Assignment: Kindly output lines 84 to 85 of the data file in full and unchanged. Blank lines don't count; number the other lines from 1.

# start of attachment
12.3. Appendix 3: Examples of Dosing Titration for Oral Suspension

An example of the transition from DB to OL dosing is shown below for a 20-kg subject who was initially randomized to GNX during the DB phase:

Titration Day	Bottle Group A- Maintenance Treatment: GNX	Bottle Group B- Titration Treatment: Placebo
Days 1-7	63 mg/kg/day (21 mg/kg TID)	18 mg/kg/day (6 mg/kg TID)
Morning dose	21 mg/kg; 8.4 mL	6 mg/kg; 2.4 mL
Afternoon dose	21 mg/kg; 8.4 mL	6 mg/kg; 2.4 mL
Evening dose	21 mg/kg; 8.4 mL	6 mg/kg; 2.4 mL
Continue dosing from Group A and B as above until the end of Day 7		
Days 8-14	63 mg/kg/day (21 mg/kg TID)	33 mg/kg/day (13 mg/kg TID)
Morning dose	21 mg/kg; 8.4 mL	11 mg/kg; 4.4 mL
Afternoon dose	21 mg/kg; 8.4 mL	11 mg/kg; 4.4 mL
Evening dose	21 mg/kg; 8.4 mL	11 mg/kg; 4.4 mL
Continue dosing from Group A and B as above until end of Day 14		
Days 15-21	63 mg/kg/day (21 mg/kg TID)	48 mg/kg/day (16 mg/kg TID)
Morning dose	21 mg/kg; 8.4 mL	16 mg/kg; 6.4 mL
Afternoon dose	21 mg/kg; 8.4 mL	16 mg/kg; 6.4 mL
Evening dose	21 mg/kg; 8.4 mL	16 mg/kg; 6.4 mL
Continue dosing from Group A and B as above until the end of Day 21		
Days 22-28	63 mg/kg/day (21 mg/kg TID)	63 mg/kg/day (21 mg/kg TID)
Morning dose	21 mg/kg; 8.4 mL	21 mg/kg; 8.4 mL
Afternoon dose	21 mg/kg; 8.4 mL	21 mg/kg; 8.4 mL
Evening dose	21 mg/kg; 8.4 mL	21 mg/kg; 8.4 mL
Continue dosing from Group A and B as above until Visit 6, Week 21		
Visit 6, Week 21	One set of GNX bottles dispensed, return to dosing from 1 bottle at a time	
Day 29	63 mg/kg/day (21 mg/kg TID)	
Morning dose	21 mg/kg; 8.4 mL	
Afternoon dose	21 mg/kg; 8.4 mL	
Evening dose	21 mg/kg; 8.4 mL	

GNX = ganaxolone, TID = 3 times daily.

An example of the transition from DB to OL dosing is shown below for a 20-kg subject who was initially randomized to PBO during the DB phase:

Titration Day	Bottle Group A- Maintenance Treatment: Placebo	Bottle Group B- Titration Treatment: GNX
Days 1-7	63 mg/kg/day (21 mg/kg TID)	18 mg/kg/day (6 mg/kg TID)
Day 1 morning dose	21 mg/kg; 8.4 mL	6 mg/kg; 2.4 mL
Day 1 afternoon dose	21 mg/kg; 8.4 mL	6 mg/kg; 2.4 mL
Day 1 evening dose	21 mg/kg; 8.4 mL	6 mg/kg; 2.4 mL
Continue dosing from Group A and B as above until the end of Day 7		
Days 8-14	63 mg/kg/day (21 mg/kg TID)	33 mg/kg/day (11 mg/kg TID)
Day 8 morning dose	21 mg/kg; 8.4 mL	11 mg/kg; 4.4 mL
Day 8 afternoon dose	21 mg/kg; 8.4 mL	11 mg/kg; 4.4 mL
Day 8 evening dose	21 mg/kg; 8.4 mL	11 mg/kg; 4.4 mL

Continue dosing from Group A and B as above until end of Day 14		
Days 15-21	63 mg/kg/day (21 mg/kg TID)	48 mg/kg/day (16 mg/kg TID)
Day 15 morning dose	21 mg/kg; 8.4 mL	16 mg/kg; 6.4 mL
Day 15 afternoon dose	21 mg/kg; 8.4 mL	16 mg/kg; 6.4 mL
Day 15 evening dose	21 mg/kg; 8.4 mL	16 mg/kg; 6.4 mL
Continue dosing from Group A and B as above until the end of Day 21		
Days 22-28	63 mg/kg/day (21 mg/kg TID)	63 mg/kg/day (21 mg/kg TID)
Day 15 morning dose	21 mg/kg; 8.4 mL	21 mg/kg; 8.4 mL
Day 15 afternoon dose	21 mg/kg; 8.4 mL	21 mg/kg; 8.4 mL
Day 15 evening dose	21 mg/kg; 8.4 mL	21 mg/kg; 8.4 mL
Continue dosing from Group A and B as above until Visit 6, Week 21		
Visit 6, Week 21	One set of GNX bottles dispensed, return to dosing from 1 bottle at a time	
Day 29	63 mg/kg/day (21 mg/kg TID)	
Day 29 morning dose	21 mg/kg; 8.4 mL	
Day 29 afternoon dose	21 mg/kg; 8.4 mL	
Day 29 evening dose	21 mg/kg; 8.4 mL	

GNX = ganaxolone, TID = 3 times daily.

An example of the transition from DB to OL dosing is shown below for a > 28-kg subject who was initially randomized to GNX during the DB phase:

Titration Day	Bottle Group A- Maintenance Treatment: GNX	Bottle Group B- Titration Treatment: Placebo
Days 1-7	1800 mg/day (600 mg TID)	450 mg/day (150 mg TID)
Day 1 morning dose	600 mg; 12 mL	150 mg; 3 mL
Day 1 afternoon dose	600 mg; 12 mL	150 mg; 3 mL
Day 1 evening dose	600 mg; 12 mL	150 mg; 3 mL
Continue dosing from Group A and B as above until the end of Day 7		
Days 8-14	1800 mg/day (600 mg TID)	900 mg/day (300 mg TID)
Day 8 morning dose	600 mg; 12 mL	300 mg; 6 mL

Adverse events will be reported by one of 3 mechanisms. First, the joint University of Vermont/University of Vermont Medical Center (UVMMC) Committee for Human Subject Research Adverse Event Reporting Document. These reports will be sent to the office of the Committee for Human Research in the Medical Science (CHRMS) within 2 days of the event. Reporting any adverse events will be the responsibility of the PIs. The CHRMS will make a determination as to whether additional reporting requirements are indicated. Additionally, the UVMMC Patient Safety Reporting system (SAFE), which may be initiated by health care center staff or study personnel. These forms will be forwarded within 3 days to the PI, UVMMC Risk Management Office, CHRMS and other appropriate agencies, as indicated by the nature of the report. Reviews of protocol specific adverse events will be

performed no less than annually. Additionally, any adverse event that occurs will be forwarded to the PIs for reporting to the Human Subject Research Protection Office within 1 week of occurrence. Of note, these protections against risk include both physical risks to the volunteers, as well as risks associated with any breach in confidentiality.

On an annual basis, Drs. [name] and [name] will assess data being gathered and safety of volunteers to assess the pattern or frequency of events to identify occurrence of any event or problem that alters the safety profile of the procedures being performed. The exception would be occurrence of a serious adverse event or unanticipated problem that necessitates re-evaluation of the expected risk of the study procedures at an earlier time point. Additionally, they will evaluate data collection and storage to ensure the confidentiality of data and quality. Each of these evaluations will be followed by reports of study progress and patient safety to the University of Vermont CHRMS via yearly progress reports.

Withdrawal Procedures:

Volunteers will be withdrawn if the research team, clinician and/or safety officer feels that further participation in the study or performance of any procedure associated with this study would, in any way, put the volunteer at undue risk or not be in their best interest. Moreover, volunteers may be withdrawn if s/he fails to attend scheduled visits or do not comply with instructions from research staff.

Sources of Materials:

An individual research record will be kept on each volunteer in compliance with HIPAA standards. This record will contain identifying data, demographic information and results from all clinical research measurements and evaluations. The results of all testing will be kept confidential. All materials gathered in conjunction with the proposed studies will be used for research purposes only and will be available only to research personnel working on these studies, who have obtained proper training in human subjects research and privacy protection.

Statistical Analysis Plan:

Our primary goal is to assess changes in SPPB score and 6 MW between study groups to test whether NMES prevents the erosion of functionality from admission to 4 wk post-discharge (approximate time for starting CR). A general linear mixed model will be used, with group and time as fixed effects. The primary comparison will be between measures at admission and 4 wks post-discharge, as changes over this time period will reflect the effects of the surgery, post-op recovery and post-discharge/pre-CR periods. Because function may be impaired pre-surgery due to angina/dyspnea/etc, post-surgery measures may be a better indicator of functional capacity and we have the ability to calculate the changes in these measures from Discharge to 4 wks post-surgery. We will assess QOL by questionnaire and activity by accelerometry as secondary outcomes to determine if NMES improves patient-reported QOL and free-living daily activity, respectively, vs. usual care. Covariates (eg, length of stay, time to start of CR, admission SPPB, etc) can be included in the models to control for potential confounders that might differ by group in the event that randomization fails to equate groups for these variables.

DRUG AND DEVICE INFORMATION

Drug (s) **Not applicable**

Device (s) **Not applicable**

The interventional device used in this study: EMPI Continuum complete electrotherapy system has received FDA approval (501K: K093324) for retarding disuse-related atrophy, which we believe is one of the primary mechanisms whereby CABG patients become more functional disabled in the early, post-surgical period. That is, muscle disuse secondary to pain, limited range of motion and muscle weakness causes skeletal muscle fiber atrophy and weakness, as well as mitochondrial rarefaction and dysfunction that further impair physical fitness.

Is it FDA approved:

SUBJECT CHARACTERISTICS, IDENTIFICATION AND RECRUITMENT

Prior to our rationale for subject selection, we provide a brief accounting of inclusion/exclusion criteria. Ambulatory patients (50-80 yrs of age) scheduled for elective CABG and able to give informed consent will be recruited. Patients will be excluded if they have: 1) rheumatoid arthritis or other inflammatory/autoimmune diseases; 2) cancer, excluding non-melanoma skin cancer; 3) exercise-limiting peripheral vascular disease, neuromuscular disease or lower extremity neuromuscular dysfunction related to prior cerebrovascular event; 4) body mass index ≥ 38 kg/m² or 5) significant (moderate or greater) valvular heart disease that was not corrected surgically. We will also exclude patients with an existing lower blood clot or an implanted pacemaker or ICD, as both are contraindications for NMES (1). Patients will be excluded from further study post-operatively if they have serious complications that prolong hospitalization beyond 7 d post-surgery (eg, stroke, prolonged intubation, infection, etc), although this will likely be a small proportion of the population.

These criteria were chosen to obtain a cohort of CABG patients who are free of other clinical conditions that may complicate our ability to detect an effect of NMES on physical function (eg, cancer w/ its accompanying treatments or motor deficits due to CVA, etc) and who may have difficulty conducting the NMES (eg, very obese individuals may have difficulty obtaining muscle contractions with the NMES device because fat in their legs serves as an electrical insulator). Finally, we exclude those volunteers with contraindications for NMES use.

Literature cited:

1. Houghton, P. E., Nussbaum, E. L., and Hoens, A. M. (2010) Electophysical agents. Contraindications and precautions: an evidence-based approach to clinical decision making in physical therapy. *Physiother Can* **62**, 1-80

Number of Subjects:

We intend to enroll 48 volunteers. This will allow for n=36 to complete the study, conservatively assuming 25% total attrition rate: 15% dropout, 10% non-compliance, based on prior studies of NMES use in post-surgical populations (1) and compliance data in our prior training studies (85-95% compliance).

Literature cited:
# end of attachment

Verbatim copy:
Literature cited:

1. Houghton, P. E., Nussbaum, E. L., and Hoens, A. M. (2010) Electophysical agents. Contraindications and precautions: an evidence-based approach to clinical decision making in physical therapy. *Physiother Can* **62**, 1-80